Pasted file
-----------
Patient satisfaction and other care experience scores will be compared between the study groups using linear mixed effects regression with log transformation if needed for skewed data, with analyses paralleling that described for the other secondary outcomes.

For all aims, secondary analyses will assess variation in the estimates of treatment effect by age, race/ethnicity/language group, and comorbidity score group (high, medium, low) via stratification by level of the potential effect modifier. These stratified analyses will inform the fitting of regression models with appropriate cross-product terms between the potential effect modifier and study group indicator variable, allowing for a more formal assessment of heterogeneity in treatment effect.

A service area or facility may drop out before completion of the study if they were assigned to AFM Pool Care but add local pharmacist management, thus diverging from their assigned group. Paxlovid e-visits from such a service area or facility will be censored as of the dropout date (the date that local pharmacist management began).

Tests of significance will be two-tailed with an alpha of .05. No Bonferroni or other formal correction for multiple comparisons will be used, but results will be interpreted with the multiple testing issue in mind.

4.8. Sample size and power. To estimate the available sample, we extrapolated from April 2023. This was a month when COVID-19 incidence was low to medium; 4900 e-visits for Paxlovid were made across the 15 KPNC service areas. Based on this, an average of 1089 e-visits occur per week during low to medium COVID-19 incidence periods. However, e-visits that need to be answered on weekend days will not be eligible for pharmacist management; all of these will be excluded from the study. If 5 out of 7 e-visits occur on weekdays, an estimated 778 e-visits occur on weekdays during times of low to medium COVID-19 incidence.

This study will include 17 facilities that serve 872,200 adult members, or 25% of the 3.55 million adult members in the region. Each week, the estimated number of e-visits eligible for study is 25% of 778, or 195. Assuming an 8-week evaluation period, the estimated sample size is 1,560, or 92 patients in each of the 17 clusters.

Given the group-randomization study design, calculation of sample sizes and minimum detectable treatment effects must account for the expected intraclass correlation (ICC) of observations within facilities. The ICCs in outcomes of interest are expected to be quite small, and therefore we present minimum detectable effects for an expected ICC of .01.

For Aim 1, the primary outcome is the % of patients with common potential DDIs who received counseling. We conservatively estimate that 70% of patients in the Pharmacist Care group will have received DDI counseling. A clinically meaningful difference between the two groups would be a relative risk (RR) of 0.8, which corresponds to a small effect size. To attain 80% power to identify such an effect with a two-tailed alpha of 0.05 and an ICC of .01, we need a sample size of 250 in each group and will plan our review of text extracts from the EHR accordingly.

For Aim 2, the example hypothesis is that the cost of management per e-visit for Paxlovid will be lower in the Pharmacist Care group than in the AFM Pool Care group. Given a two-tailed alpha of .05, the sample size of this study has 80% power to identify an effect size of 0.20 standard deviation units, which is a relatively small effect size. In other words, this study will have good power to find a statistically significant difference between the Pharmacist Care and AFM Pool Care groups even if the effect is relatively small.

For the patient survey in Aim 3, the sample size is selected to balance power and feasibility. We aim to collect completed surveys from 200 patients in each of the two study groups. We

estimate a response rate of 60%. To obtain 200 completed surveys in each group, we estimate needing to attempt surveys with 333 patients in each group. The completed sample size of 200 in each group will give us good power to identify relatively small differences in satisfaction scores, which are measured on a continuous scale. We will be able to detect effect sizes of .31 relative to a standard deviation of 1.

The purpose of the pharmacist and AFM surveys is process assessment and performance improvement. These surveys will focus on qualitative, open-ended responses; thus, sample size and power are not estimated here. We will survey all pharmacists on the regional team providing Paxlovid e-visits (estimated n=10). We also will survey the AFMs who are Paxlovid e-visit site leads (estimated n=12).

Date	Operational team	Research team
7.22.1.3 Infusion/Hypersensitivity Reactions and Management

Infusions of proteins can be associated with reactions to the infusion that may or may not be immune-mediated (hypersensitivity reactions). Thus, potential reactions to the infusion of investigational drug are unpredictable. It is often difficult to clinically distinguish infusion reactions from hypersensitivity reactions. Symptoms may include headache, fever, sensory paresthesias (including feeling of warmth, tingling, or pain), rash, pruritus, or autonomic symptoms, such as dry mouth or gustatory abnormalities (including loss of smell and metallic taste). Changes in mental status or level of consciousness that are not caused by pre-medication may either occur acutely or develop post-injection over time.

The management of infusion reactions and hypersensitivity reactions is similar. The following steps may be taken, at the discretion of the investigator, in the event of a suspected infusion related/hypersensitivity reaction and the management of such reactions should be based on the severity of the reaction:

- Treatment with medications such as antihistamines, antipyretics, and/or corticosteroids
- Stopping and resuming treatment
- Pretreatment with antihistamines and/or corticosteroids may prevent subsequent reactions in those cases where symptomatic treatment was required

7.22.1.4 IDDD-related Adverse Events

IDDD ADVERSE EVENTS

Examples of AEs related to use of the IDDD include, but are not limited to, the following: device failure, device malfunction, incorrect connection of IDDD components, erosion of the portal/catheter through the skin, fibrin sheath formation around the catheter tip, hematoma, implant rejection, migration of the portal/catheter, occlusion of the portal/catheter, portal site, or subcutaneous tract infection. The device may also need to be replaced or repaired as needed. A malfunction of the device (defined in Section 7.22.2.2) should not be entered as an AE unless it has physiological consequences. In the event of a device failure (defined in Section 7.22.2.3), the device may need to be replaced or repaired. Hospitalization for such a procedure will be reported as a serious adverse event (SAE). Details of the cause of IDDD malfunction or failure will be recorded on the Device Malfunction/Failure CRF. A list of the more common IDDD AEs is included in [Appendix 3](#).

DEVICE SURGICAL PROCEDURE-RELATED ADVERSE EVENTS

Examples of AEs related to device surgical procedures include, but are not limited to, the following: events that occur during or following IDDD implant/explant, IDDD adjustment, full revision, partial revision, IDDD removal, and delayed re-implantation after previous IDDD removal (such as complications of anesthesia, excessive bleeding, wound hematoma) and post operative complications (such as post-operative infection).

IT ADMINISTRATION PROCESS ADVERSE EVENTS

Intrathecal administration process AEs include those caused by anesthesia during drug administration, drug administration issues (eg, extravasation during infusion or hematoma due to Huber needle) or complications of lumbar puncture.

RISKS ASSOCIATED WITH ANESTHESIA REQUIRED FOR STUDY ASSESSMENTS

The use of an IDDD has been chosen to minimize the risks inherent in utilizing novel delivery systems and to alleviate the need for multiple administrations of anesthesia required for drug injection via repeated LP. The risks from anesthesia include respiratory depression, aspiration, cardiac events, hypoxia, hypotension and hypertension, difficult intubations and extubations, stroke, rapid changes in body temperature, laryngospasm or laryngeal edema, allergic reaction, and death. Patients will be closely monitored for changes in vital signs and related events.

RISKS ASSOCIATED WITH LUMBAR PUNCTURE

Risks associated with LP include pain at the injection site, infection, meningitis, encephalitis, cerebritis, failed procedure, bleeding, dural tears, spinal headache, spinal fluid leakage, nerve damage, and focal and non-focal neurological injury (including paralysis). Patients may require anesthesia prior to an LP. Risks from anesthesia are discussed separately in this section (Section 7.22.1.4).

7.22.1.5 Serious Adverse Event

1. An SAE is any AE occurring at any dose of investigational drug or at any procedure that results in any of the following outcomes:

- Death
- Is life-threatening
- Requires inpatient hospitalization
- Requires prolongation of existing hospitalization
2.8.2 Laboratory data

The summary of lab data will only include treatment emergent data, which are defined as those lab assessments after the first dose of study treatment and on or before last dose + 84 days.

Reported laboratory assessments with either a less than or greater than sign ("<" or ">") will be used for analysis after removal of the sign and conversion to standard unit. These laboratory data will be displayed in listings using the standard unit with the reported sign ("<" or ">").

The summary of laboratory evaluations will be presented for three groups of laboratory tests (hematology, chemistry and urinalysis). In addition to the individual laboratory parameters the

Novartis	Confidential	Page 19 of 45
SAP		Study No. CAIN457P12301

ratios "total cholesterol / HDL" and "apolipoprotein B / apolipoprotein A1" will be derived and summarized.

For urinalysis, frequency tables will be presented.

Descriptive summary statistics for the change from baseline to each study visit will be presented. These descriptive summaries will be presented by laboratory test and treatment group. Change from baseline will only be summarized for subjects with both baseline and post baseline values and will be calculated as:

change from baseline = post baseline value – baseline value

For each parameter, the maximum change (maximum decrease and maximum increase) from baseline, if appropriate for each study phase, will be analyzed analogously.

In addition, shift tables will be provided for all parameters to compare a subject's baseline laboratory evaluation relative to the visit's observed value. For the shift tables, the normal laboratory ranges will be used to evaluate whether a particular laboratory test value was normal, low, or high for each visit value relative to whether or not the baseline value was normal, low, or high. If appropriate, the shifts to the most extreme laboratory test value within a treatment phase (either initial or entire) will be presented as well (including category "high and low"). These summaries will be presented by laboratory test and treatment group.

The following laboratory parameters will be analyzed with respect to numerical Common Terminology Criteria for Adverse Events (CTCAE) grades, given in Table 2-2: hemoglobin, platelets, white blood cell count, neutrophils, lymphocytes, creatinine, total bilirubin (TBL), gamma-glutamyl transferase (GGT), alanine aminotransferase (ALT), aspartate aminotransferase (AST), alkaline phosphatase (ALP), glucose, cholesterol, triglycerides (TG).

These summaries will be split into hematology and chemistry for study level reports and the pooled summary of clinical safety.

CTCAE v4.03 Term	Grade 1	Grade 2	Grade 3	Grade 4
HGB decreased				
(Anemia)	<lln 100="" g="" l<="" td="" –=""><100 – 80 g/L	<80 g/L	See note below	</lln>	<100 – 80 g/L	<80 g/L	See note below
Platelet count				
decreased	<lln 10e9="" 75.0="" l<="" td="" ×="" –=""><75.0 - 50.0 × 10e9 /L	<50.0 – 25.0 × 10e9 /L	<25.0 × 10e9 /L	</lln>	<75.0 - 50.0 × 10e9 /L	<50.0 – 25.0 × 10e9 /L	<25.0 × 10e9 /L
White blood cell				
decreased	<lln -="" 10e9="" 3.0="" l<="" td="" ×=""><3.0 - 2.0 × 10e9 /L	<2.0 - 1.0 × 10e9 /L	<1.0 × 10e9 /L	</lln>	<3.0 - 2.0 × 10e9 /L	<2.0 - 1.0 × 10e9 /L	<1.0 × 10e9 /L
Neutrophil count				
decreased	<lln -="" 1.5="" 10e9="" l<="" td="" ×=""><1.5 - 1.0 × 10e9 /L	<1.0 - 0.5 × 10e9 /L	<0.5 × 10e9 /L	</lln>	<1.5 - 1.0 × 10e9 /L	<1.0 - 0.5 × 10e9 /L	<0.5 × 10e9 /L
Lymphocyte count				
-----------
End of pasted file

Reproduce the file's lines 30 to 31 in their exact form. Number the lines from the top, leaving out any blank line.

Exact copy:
Risks associated with LP include pain at the injection site, infection, meningitis, encephalitis, cerebritis, failed procedure, bleeding, dural tears, spinal headache, spinal fluid leakage, nerve damage, and focal and non-focal neurological injury (including paralysis). Patients may require anesthesia prior to an LP. Risks from anesthesia are discussed separately in this section (Section 7.22.1.4).

7.22.1.5 Serious Adverse Event